Saturday, December 21, 2013

Mary - heavy with her burden


In prayer these past few weeks, the image that has come to me and embedded itself in my heart is that of Our Lady, heavy with child, treading the stony path to Bethlehem from Nazareth, full of hope, of anticipation, of joy.

Then I came across this poem by Claudel.
Mary -- heavy with her burden, having conceived
of the Holy Spirit --
Withdrew far from the sight of men, in the depths
of the underground oratory,
Like the dove in the Canticle that flies away
to the cleft in the rock.
She does not move, she says not a word she adores.
She is interior to the world, for her God is no longer outside.
He is her work and her son and her darling and
the fruit of her womb! 

Marie, lourde de son fardeau, ayant conçu de l'Esprit Saint,
S'est retirée loin de la vue des hommes au fond de l'oratoire souterrain,
Comme la colombe du Cantique qui se coule au trou de la muraille.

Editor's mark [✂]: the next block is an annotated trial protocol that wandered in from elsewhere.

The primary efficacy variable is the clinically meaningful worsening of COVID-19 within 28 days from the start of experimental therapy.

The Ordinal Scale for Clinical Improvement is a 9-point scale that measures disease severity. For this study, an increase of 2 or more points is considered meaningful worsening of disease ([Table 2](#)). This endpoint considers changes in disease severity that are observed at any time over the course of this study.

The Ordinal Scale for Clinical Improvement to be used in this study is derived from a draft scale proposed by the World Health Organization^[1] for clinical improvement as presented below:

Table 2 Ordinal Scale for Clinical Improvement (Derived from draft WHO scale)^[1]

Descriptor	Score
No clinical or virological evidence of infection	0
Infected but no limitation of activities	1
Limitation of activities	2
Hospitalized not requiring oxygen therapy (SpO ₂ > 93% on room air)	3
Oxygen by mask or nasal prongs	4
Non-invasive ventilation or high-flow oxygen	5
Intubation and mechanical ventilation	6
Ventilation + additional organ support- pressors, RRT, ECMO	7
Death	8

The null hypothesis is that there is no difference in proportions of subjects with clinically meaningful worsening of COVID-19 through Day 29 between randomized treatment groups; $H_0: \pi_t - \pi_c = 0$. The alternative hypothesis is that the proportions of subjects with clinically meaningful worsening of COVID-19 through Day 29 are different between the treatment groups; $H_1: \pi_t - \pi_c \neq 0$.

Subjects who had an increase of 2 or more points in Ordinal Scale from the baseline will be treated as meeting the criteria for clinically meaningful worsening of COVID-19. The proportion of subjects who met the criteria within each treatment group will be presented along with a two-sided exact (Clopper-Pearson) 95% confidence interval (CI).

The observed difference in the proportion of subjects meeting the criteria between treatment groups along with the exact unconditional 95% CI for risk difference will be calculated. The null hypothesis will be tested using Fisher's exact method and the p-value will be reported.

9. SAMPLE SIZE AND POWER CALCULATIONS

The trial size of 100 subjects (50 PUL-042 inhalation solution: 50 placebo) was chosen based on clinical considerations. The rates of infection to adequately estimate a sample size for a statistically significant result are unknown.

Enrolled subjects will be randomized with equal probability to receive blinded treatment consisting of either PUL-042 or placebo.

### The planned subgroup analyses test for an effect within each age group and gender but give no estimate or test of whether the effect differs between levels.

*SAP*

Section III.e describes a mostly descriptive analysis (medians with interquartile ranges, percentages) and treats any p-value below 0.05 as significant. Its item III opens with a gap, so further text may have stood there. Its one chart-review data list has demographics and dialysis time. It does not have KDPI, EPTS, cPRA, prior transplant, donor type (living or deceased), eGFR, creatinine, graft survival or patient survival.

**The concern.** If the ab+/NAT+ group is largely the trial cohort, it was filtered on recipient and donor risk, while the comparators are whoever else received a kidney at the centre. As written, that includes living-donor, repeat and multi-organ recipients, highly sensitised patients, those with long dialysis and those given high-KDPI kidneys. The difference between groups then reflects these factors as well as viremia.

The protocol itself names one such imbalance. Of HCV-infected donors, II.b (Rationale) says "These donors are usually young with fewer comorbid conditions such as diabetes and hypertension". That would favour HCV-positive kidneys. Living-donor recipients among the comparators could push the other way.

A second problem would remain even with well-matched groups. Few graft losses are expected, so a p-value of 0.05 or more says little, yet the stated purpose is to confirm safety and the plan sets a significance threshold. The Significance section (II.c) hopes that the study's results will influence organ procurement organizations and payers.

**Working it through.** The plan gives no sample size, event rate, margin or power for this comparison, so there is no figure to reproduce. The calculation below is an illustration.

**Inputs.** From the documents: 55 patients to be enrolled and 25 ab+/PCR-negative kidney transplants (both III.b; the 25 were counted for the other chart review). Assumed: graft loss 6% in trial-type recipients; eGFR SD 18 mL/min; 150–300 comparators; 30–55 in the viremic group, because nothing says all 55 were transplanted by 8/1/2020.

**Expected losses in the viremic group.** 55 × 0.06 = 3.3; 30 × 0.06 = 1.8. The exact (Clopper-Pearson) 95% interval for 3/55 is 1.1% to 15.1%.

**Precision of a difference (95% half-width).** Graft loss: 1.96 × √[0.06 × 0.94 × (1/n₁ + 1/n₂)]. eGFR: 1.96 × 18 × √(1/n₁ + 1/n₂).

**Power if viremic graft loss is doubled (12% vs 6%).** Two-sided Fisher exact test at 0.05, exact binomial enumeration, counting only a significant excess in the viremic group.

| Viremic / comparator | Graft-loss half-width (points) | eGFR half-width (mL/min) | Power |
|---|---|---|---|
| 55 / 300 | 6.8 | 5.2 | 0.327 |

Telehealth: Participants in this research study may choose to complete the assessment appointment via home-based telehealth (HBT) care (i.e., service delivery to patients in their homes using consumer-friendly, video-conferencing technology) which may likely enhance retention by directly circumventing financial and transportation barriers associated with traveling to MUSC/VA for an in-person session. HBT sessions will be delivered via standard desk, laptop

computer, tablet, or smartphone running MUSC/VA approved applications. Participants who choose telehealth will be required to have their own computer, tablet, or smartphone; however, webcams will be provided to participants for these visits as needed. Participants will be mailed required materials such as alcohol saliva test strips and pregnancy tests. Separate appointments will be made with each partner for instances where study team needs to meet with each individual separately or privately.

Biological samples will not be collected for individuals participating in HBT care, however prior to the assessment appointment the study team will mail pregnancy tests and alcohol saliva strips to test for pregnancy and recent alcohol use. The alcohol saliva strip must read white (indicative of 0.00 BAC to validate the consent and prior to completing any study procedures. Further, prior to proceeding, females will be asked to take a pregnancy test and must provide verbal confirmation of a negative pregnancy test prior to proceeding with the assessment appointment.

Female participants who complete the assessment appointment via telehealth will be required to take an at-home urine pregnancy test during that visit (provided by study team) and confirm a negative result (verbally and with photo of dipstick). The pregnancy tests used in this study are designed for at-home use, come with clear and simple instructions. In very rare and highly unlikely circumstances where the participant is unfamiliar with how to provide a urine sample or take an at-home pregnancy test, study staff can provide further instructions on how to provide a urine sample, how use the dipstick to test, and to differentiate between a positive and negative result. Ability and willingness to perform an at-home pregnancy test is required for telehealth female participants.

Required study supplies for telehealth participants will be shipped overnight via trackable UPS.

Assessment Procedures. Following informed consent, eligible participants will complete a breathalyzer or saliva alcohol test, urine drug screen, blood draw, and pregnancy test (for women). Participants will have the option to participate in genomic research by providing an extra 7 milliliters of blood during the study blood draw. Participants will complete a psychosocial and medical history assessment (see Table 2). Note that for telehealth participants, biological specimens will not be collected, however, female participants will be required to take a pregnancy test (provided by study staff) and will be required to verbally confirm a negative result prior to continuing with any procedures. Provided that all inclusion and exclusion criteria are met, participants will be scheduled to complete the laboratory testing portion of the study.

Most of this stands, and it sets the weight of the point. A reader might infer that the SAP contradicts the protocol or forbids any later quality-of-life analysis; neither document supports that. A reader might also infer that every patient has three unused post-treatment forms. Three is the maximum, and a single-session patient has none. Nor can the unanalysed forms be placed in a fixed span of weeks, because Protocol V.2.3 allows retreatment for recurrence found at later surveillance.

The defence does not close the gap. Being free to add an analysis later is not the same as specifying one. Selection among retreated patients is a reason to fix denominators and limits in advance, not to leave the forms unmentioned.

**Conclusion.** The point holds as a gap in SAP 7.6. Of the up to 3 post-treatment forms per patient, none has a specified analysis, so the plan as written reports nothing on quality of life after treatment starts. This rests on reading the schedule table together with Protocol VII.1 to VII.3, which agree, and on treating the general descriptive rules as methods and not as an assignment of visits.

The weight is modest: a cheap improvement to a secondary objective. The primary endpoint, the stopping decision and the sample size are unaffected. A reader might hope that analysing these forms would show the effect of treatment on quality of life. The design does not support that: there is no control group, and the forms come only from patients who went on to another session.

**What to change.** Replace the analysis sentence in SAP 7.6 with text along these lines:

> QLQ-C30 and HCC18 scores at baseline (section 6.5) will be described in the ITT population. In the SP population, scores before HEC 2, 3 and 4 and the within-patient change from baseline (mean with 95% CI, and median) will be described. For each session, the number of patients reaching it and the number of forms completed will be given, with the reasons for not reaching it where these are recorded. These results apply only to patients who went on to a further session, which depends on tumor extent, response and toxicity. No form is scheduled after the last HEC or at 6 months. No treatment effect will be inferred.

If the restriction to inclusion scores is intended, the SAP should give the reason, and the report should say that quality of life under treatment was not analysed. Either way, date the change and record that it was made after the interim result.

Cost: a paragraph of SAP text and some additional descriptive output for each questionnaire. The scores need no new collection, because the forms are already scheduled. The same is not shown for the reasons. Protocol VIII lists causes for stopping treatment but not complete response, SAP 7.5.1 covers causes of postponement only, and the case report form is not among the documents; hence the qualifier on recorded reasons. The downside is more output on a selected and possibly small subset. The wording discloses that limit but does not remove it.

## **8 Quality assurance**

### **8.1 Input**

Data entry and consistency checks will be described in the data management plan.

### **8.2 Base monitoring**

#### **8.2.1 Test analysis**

Elle ne bouge pas, elle ne dit pas un mot, elle adore.
Elle est intérieure au monde, Dieu pour elle n'est plu au dehors,
Il est son œuvre et son fils et son petit et le fruit des ses entrailles! 

Paul Claudel, Hymne au Sacré-Cœur. 

(Quoted in that amazing commentary, "Fire of Mercy, Heart of the Word" by Erasmo Leiva-Merikakis) 

Thursday, December 19, 2013

The annual Christmas calendar goes online

For several years I've made an annual calendar with photographs from my travels and shared it as a Christmas gift with friends at seminary. This year, I'm giving the money I would have spent on that to charity. (I did make two calendars, one for myself, and one for my mother.)

 So, sorry guys, no Christmas gift calendar this year. You (anyone!) can still get one, however. I've put it up on Lulu and it can be purchased for $16.00. Proceeds will go to A Simple House (see post below on them). So, let's see how this experiment goes. Frankly, I'll be surprised if it goes anywhere ... but hey. (If it works, I suspect I'll be roped in to do something similar for the parish Capital Campaign ... )